EXPLAIN ELEGY IN ROMANTIC ERA
ELEGY IN THE ROMANTIC ERA :
Pessimistic or elegiac note runs through all pre-romantic and romantic poetry, with the solitary exception of Wordsworth. Even when not writing an elegy, these poets pour out their suffering and frustrations in their poetry, till their poems tend to be laments on themselves or on their age. They are elegiac in tone, though they are not in the elegiac connection. However, P.B. Shelley mourns the death of Keats in his famous elegy Adonais written in the pastoral convention. Shelley was not very intimate with Keats and we learn more from it about Shelley than about Keats. As a pastoral elegy. Adonais closely Shelley than about Keats. As a pastoral elegy, Adonais closely follows the classical machinery of the pastoral. It may be divided into two parts. The first running up to the 38th stanza, is cast in the pastoral mould; there is the traditional invocation to weep, Sympathetic mourning in nature, procession of mourners consisting of the flocks of the dead shepherd, and his fellow shepherds, and personal digression and invective. In the second part, Shelley strikes a modern note. There is a change of mood, and final consolation. In the pastoral tradition, the dreams of Keats and the powers of nature are represented as mourning the death of Adonais. Then there is a fierce invective against those reviewers who were supposed to have his death and then in the end the poet finds hope and consolation in that death has made Keats immortal. He has become one with nature, and eternal like her.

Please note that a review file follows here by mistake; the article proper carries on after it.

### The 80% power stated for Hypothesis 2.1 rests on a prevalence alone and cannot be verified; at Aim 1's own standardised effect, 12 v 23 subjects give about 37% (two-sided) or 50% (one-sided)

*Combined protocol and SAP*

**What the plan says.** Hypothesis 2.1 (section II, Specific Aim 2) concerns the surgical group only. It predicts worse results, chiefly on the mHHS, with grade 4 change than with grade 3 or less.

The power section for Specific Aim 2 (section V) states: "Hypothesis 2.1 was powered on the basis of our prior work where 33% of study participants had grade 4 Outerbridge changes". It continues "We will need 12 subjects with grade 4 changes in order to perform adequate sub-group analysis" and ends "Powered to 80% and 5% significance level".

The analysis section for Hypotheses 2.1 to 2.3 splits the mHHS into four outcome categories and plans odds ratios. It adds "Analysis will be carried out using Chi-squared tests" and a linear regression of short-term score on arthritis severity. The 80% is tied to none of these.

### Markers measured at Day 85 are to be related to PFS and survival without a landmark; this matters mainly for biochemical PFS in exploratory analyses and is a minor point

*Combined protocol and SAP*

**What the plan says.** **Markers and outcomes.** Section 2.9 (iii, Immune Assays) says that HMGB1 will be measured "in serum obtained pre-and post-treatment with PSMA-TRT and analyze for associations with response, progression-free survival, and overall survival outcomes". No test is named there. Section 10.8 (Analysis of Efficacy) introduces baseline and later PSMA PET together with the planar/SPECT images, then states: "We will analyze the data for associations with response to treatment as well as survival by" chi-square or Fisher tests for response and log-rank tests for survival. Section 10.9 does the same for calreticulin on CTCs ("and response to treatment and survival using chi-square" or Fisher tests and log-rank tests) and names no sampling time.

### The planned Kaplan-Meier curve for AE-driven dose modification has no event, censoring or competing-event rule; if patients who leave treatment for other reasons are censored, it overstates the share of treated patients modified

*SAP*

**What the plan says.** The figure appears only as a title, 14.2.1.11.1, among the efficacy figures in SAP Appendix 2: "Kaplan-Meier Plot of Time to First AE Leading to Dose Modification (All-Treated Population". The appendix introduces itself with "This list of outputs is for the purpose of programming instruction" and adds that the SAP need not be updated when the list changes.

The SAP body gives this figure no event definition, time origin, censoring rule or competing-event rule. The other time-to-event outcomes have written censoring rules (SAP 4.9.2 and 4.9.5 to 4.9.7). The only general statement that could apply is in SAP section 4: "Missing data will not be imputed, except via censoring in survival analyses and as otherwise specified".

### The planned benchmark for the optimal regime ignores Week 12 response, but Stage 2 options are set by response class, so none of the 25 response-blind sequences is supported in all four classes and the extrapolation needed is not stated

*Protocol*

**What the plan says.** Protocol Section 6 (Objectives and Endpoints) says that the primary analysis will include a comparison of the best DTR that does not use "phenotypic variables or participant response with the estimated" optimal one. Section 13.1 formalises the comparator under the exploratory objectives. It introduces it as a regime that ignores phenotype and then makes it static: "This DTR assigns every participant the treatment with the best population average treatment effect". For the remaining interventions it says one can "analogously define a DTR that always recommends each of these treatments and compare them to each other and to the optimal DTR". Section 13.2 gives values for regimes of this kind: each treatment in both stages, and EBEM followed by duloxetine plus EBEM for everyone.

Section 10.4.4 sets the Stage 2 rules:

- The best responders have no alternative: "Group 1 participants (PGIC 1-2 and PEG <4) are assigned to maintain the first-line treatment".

It has been usual to compare Adonais with lets Lycidas. For one thing the pastoral note itself is weaker and thinner and less consistent in Adonais than in the case with Lycidas and Thyrsis. Milton represents himself as a shepherd mourning the death of another shepherd who was nursed along with them. “On the self-same hill, and who, fed the same flock of mountain shade and rill,” and the pastoral note is sustained from beginning to the end. But in Adonais the pastoral note is entirely absent from the first 8 stanzas, it is struck for the first time in the 9th stanza, continuous till the 17thstanza, and then ceases for the next twelve stanzas. It brings in again the 30th stanza, continues in a magnificent vein for six stanzas and then dies out altogether.
In the second part of the poem, the note of sorrow changes to one of hope and joy. But the change is not abrupt : it is gradual and the two parts have been artistically blended into a single whole. The transition takes place is in the 38th stanza. The readers are asked not to mourn the death of Adonais who, “wakes or sleeps with the enduring dead.” His pure spirit has become a part of the eternal. This thought reminds us of, “Naught we know dies”, of the 20th stanza. In this way the two parts run into each other and artistic unity of the whole is maintained. Upto now Shelley had been closely following his Greek models, but now he breaks free from their influence. In this respect, too, Milton had led the way : he had also consoled himself with the thought that the soul of his friend had gone to heaven. Says Edmunds, “Like Milton, Shelley was inspired by the Greek models, and again like Milton, he transmuted the ancient form into a magnificent modern poem . And as the death of Lycidas let Milton up to the triumphant Puritanism which was the highest spiritual force of his time, so Shelley emerges from his sorrow into a Pagan of immortality, the victory-song of love, where in death is swallowed up in Life.
THE VICTORIAN ELEGY : “In Memoriam” :